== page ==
For example:

"I looked up the word."

Some people believe "up" is a particle but others believe that it's a preposition because it's followed by "the word".

I'm writing a document about prepositions(among other things) but I've been stuck on phrasal verbs for WEEKS.

  • Phrasal verb: He looked up the word skirt. Preposition: He looked up her skirt. The phrasal verb allows He looked the word skirt up, but you can't do that with the "preposition" version. Commented Nov 6, 2020 at 17:24
  • I think I understand. Using your logic, that means that the word "after" in "Look after your brother" is a preposition. Meanwhile, the word "down" in "He turned down my offer" is a particle. Am I correct?
    – Joshua
    Commented Nov 6, 2020 at 17:34
  • I'm afraid not. From Longman dictionary: look after somebody/something - phrasal verb, especially British English. I'm quite sure my two examples above are phrasal verb and preposition respectively, but to look after is definitely a phrasal verb meaning "tend, nurse", whereas the synonymous to care for looks to me like just a verb and a preposition. I don't really do "naming of the parts [of speech]" though. Commented Nov 6, 2020 at 17:45
  • Ugh, phrasal verbs are so... bothersome. No wonder my English teachers never mentioned them.
    – Joshua
    Commented Nov 6, 2020 at 18:05
  • Here's one to really do your head in then! I suggest you look up "phrasal verbs" in Wikipedia. Let me know if you've still got a problem, and I'll look after you. But I'll decide later whether I'm offering to look in Wikipedia to see if I can understand what they say any better than you can, or if I'm offering to resolve all your problems in this area, with or without Wikipedia's help! Commented Nov 6, 2020 at 18:11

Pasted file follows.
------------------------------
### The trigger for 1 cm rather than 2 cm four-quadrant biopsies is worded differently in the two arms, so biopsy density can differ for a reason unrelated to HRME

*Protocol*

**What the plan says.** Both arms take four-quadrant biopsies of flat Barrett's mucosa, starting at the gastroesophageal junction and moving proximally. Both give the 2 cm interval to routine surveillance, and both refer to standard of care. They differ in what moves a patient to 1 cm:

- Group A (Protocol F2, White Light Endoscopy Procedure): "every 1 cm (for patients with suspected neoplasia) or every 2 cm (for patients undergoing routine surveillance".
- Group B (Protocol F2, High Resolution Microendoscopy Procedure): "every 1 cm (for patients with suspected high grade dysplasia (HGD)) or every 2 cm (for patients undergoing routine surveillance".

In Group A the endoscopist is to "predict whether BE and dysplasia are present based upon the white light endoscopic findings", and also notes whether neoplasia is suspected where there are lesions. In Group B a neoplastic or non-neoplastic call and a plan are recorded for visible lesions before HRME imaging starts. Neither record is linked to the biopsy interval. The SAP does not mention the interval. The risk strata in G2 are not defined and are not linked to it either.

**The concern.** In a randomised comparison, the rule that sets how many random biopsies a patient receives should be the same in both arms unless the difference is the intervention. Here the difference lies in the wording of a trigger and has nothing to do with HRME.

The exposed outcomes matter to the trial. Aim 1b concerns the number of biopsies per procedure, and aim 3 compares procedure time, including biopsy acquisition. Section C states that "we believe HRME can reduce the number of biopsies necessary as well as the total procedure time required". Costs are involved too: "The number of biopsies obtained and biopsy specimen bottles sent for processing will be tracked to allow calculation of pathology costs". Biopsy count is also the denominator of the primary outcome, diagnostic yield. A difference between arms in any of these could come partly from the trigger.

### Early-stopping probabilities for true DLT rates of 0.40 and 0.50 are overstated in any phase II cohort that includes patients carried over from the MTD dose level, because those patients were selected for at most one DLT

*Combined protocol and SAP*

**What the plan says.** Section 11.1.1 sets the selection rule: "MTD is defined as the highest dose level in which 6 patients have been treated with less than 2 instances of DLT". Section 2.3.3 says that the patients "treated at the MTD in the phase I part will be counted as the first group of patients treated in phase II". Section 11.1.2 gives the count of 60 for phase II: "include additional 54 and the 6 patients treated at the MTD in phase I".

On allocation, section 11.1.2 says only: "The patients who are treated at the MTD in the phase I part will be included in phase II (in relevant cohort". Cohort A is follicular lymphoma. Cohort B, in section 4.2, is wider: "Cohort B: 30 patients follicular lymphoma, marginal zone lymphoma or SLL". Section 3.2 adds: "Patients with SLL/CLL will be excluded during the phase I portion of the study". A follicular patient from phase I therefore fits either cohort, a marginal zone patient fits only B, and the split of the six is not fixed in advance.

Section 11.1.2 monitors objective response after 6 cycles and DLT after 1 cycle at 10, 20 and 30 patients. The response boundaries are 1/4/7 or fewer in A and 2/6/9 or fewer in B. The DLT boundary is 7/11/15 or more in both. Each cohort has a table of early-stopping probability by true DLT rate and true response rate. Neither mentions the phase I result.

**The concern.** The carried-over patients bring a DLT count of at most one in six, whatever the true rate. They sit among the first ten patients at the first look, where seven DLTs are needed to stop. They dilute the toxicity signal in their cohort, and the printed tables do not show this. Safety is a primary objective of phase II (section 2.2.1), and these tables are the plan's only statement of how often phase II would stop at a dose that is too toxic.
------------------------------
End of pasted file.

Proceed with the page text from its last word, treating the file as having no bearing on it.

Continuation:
2 Answers 2


Phrasal particles in particular can go at the end of sentences.

I looked up the word.

I looked the word up.

But you can't do this gracefully with a "real" preposition, like this:

I climbed up the ladder.

I climbed the ladder up. (fails)

  • 1
    1: Jack looked first. Then Jill looked after him, but she couldn't find it either. 2: Jack fell down and broke his crown. Then Jill looked after him. One of those is a phrasal verb and the other isn't, but in neither case does it seem possible to move the preposition to the end. Any ideas? Commented Nov 6, 2020 at 17:57

This one is easy if you are familiar with German separable verbs.

Look it up

The verb here is “Look up,” a transitive, phrasal verb because you can insert the object between the two pieces of the verb and should do so if the object is a preposition.

Look up it

The verb here is “look,” an intransitive, non-phrasal verb, which does not have an object, but is modified by an adverbial prepositional phrase.

If an object can follow the verb and precede the preposition, it is a phrasal verb.

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